American tour operators who specialize in Cuba described the future of their business as promising. Surveyed by the Hosteltur web, they said that much remains to be done on the subject of infrastructure and the raising of the current standards of service on the island.
“The interest in the demand for Cuba has been in constant flux since the latest update in the legislation about relations with the U.S. involving new activities, hotels and restaurants,” said Wendy Mainerich of Globus, referring to the relaxation by the Obama administration in the granting of licenses for Americans to visit Cuba.
However, U.S. law still maintains that Americans cannot travel to the island with exclusively touristic purposes.
“The growth in popularity of trips by Americans to Cuba has made it a challenge to reserve space in hotels, restaurants and other services,” Mainerich said, adding “but many describe the trip as a once-in-a-lifetime experience.”
Her opinion was shared by her colleague Joanne Gardner, director of international operations at Tauck. “Our main problem so far has been to satisfy the incredible demand of our clients for Cuba,” she said. “We have booked the entire year — which is certainly not the worst problem we face — but this means that our clients have to plan much more in advance.”
According to official figures, in the first half of 2016 the number of Americans who came to Cuba exceeded by 80 percent the number of Americans who did so in the same period one year earlier.
Since the announcement of the reestablishment of diplomatic ties between Havana and Washington on Dec. 17, 2014, the number of Americans visiting the Cuban archipelago literally skyrocketed. In 2015, Cuba welcomed 161,233 Americans arrived here, 76 percent more than in 2014, said Cuba’s Tourism Minister, Manuel Marrero.
The tour operators we surveyed (all members of the United States Tour Operators Association, or USTOA) agreed that Cuba must do much to improve its hotels, especially the high-end installations, to deal with the requirements of the U.S. market.
“There is a shortage of first-class hotels in Cuba, especially in Havana and other colonial cities like Trinidad or Camagüey,” Mainerich said. “Under the brand name Globus, we work with some very different types of hotels, from high-level hotels like the Meliá Cohiba in Havana to middle-class hotels like the Memories Miramar, also in Havana.”
“There are very good hotels and restaurants in Cuba, but you have to know where to find them,” said Gardner. “The tourism infrastructure in Cuba is not up to the exceptionally high standards that our clients expect from Tauck in other parts of the world.
“However, much of Cuba’s attraction is that [the island] is unique in many ways. That sets it aside from any other place that our clients may have visited,” she added.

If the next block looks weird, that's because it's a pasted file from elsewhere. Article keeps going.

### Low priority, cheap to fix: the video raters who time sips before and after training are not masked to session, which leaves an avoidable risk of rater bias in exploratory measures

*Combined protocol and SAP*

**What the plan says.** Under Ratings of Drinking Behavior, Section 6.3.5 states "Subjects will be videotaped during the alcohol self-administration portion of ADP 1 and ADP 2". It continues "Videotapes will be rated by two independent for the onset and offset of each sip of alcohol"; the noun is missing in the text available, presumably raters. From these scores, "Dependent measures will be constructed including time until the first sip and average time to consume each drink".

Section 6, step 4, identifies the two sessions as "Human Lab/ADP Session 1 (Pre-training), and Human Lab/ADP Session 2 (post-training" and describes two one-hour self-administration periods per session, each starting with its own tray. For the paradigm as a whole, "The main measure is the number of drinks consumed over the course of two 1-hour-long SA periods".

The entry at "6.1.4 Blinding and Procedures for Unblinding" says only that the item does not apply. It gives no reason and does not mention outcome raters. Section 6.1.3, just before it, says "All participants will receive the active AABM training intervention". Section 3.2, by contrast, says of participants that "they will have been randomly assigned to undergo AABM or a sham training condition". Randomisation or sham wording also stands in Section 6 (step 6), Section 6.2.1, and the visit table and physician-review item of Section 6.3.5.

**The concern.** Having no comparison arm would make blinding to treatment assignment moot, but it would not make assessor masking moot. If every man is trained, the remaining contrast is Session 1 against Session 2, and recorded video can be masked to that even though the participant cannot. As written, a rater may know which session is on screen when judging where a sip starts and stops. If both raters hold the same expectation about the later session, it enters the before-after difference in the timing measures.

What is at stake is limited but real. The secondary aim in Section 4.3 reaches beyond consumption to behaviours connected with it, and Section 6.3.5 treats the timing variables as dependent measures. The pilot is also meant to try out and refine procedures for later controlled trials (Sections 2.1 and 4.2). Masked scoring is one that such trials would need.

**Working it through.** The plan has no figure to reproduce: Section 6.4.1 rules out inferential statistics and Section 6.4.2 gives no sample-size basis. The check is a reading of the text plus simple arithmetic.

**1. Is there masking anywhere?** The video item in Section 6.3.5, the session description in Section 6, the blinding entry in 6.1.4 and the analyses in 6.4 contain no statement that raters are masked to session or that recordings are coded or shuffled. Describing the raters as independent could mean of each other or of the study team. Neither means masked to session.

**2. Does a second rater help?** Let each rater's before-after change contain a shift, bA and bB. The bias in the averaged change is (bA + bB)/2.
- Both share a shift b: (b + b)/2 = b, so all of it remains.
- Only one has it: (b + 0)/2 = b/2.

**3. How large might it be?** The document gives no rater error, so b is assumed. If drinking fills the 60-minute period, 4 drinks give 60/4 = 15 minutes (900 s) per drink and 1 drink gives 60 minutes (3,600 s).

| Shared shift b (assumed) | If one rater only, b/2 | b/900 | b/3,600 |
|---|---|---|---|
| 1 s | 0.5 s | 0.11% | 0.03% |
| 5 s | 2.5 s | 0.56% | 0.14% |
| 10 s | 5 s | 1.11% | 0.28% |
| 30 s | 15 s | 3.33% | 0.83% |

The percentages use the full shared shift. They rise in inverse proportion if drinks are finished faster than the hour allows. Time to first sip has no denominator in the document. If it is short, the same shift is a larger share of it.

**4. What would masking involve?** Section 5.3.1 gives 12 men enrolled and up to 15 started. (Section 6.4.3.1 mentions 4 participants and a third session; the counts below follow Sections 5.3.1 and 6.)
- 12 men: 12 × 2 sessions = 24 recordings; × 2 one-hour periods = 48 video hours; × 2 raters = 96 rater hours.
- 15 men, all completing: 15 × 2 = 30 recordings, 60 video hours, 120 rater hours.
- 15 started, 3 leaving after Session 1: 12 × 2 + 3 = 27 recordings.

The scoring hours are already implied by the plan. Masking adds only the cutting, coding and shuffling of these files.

“If the number of tourists continues to grow, greater attention to quality and personal service will be important,” Mainerich said. “For most of the meals, we turn to the paladares [restaurants in private homes.] We have found that, in recent years, our clients find better food and better service in these places than in state-run restaurants.”
The Cuban Ministry of Tourism (MINTUR) last July estimated that more than 16,000 rooms and about 1,700 restaurants are operated by the private domestic sector.
In June, the U.S. company Starwood Hotels & Resorts began to operate a hotel in Havana, a fact described as encouraging by the executive vice president of the Collette tour agency, Paula Twidale.
“This will contribute to the global experience and to improve the lodgings,” she said, adding that “Cuba is full of culture, history, charm and welcoming people.”
In March, a report by USTOA said that one in every three of its members offers trips to Cuba and that more than half of its members plan to increase their offer in the next few years.
Last year, the Cuban government announced an ambitious investment program that by 2020 will boost by at least 50,000 the number of hotel rooms. Today, the MINTUR operates 26 joint ventures totaling 5,492 rooms in four- and five-star hotels and, along with 18 international hotel chains, manages 69 hotels that provide 35,892 rooms.
According to Prof. Louis A. Pérez Jr., historian at the University of North Carolina at Chapel Hill, “selling Cuba has become a topic of growing interest among travel professionals in tourism conventions and commercial publications.”
Nevertheless, he warned that “the fiction that the people-to-people program is a cultural commitment — not tourism — is maintained constantly.
“In fact,” Pérez said, “the trips to Cuba are put on the market precisely through cultural systems that depend on a variety of encoded social meanings that are reminiscent of the tourist ethnographies of the 19th Century.”